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Workplace Injuries in New York Cost the Economy $10.9 Billion in Three Years

A new report from Public Citizen says that new safety requirements needed to reduce the human and financial toll of injuries, especially since the OSHA budget for fiscal year 2012 amounted to $4 per worker.

Occupational injuries in the private section in New York cost the state economy $10.9 billion between 2010 and 2012, according to a new Public Citizen report, “Aim Higher: New York Should Reform its Workers’ Compensation Laws to Reduce Injuries,” released May 6.

By comparison, OSHA’s budget for fiscal year 2012 was $583 million, or $4 per U.S. worker. The threat of an OSHA inspection to force employers to voluntarily protect workers is an idle one, according to Public Citizen. In 2012, there were only 115 OSHA inspectors assigned to inspect 592,148 New York state workplaces (including state and local government workplaces).

The federal agency inspected 5,511 New York workplaces in 2012, just 0.93 percent of the state’s workplaces. At this rate, it would take OSHA approximately 110 years to inspect each workplace in New York state once.

The report recommends that the state require that all employers implement “workplace safety and loss prevention” programs, which currently are required only for a sliver of private employers.

“Safety should not be optional,” said Keith Wrightson, who authored the report and is a worker safety and health advocate for Public Citizen. “The economic and health toll of avoidable workplace injuries is unconscionable, and the state must act now to improve this appalling situation.”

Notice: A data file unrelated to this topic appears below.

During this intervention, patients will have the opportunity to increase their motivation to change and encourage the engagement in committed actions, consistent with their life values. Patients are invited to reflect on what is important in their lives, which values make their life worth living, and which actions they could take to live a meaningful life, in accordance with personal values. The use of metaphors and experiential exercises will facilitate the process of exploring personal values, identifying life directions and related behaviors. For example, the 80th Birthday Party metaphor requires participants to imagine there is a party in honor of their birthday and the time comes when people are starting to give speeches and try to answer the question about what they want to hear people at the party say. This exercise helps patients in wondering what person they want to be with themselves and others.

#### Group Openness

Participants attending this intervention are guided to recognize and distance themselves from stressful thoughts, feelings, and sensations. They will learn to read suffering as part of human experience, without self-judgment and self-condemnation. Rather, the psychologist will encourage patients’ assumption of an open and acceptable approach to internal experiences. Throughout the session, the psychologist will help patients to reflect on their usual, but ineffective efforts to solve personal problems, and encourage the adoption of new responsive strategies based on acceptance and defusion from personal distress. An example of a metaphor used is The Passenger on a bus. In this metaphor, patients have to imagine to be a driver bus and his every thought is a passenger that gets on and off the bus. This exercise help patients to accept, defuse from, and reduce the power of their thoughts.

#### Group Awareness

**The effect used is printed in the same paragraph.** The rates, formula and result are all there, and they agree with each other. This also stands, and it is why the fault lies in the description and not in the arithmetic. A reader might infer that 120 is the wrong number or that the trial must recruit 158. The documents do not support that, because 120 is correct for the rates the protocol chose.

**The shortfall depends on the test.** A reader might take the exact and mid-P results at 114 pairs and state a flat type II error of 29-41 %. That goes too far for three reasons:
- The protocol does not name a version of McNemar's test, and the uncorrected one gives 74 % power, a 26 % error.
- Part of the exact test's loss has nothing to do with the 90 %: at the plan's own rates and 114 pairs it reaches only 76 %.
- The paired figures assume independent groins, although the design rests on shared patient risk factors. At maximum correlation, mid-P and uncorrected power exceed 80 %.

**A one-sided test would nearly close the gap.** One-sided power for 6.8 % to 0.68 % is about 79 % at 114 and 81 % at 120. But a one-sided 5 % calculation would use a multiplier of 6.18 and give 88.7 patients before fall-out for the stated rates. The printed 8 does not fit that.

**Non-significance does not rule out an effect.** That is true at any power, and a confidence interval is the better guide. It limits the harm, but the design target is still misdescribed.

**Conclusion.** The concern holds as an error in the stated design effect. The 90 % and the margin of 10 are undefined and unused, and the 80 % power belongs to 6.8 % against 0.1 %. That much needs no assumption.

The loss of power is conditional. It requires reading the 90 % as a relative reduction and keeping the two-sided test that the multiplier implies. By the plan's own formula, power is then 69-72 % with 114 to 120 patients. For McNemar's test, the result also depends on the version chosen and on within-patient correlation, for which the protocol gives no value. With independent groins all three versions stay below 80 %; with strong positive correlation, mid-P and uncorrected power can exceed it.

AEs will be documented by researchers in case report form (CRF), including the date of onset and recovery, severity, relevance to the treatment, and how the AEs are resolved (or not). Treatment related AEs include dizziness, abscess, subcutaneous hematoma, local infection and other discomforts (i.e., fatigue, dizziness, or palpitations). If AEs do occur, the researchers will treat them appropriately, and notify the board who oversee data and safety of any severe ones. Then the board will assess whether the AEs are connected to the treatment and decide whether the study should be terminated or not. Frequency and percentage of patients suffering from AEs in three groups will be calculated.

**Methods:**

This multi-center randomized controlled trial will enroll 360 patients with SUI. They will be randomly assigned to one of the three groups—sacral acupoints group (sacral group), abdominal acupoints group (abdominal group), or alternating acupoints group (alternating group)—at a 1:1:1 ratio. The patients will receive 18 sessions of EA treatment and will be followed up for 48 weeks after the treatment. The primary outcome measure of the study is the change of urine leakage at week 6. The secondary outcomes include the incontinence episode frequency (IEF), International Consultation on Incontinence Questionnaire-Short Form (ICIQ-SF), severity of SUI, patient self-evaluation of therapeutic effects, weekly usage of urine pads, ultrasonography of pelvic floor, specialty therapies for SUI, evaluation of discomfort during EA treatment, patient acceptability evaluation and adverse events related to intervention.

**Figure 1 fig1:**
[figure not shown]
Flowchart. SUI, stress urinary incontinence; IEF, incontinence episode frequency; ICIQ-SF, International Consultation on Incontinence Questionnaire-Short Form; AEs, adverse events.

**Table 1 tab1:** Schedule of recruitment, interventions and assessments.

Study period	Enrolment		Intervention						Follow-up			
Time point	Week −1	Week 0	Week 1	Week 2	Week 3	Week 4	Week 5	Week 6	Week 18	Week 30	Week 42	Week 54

The group suggested New York require all private-sector employers to implement the workplace safety and loss prevention programs. According to Wrightson, other states that have required similar programs for all employers have decreased worker injuries while lowering costs.

From 2010 to 2012 (the most recent data available), the Bureau of Labor Statistics reported 463,400 injuries and illnesses among private sector employees in New York. Of these, 245,600 workplace injuries and illnesses were considered serious incidents of worker injury that caused days away from work, job transfer or restriction of duties. In 2012 alone, New York reported 146,300 private industry injury and illness cases, 79,500 of which were considered serious injuries, involving days away from work, job transfer or restriction of duties.

According to the report, service-industry workers suffered the brunt of injuries, accounting for 83 percent of the injuries and illnesses that year. This disproves a common misconception that service sector jobs are less of a concern for worker safety. Overexertion (due to lifting and moving) was the leading event in the state that caused a workplace injury in the service sector. These injuries often strike service sector workers, such as hotel workers lifting mattresses to change sheets.

The report was released in conjunction with a demonstration outside Starwood Capital Group’s Walker Tower, where worker safety advocates and elected officials decried worker injuries on the developer’s projects, including injuries that occurred during the construction of that tower.



Currently, New York law requires only some employers to implement workplace safety and loss prevention plans, sometimes known as injury and illness prevention programs. Covered employers must develop a comprehensive plan to identify and address workplace hazards before they cause injuries or illnesses. Typically, these plans involve employers and workers collaborating on an ongoing basis to achieve optimal safety conditions in the workplace.

Under the existing law, only employers who have particularly high injury rates – as determined by assessed workers compensation premiums that are at least 20 percent higher than average – are required to have such programs.

Public Citizen recommends that New York reform its workers compensation regulation to require that all private sector employers have such safety programs.

The new report says these programs are needed in part because federal worker safety programs have minimal resources and rules have not kept up with new workplace dangers in a service-oriented economy.

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